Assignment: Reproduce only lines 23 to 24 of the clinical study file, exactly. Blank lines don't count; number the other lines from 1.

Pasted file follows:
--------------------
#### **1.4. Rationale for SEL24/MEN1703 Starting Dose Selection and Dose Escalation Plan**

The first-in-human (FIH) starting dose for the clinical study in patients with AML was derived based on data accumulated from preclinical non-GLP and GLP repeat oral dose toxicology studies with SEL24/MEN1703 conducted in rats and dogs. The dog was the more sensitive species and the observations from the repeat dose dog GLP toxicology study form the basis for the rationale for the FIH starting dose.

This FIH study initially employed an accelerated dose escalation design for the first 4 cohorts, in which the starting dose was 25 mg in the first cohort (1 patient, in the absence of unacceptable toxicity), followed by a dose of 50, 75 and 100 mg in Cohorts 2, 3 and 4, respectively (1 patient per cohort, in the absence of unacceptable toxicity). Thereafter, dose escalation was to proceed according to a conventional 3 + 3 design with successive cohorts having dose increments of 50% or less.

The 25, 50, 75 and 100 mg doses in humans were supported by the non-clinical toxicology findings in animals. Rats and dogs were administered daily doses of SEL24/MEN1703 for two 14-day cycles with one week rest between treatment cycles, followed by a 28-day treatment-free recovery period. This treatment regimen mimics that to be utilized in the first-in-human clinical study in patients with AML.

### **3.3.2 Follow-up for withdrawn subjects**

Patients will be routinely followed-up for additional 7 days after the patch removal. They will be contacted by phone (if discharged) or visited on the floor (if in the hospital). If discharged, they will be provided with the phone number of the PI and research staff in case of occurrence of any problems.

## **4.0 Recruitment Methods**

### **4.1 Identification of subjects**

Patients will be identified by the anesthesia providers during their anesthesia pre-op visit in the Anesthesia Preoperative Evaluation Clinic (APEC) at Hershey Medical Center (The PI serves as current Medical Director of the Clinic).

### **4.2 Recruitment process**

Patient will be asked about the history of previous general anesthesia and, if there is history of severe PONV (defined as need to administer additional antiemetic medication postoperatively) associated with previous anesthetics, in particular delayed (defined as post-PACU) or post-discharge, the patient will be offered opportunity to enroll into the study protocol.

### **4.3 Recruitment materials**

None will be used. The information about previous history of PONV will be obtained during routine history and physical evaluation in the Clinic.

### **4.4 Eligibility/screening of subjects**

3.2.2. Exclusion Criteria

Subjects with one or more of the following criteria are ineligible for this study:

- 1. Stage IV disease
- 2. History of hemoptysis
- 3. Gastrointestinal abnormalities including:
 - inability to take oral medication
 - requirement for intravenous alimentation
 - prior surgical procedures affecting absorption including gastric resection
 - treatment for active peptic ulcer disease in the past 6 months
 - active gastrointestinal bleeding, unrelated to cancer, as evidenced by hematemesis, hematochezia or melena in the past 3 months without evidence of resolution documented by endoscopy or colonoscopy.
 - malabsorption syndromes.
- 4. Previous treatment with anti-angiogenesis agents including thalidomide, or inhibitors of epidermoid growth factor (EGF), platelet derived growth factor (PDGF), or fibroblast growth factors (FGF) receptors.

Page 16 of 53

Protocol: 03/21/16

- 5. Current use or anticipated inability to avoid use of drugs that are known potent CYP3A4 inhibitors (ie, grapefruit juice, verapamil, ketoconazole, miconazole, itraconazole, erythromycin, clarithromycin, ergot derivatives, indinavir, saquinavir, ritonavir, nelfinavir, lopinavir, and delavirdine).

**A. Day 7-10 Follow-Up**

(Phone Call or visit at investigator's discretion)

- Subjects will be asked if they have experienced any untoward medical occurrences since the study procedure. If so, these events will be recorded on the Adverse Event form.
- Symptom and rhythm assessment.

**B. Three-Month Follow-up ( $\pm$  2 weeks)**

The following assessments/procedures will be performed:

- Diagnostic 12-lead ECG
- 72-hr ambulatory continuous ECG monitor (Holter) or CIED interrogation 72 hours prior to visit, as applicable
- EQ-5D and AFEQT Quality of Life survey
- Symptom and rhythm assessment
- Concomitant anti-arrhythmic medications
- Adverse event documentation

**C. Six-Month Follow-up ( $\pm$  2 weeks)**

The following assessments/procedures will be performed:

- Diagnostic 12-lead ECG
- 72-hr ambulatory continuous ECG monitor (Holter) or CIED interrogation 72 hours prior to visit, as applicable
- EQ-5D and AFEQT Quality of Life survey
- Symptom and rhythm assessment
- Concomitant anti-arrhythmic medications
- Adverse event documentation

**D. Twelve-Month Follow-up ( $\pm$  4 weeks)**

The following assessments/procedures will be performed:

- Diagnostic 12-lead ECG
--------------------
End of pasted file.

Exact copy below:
 - treatment for active peptic ulcer disease in the past 6 months
 - active gastrointestinal bleeding, unrelated to cancer, as evidenced by hematemesis, hematochezia or melena in the past 3 months without evidence of resolution documented by endoscopy or colonoscopy.